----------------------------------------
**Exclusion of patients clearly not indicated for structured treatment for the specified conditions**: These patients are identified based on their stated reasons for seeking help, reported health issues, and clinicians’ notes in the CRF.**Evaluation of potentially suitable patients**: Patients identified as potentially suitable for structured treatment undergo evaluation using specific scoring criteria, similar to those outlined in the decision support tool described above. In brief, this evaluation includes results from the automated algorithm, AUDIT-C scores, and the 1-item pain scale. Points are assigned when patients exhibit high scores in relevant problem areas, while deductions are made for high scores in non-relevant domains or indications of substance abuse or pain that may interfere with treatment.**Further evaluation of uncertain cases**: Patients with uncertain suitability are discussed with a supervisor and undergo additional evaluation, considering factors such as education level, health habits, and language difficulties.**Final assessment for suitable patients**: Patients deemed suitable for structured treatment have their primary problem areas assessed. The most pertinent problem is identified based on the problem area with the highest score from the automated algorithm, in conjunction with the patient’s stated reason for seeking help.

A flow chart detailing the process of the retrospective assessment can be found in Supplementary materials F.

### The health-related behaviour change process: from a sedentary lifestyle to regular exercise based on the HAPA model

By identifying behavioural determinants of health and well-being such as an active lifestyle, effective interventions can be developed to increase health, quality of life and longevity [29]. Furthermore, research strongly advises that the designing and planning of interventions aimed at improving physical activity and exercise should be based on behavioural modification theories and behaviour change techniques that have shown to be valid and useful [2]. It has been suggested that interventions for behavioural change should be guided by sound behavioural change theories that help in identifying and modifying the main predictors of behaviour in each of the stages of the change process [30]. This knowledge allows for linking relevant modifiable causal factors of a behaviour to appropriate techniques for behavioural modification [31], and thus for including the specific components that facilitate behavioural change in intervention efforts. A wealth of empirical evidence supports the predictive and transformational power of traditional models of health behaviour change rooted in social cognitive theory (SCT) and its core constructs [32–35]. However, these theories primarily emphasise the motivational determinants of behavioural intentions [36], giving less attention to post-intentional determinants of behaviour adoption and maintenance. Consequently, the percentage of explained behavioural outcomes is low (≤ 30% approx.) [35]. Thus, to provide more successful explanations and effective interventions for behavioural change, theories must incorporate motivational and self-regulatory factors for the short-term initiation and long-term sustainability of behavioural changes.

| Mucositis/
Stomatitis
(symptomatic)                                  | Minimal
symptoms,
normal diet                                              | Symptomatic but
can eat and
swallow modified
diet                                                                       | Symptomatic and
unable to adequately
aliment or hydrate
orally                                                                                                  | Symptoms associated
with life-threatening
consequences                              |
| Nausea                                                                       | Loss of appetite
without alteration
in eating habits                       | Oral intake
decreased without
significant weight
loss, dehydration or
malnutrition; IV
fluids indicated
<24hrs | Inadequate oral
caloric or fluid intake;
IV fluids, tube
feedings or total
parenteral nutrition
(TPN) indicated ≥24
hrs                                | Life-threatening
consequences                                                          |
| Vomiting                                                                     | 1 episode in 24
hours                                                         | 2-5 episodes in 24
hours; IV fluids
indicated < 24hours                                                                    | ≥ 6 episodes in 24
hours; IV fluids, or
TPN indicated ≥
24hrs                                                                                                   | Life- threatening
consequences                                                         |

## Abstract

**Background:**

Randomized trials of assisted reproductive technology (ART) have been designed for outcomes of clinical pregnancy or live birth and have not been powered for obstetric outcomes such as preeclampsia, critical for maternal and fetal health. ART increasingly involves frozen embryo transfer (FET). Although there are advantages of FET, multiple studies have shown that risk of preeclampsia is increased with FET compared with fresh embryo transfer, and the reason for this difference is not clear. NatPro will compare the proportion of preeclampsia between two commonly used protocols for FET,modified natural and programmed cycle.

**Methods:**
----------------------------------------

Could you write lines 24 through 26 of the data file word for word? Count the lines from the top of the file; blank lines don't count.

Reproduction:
malnutrition; IV
fluids indicated
<24hrs | Inadequate oral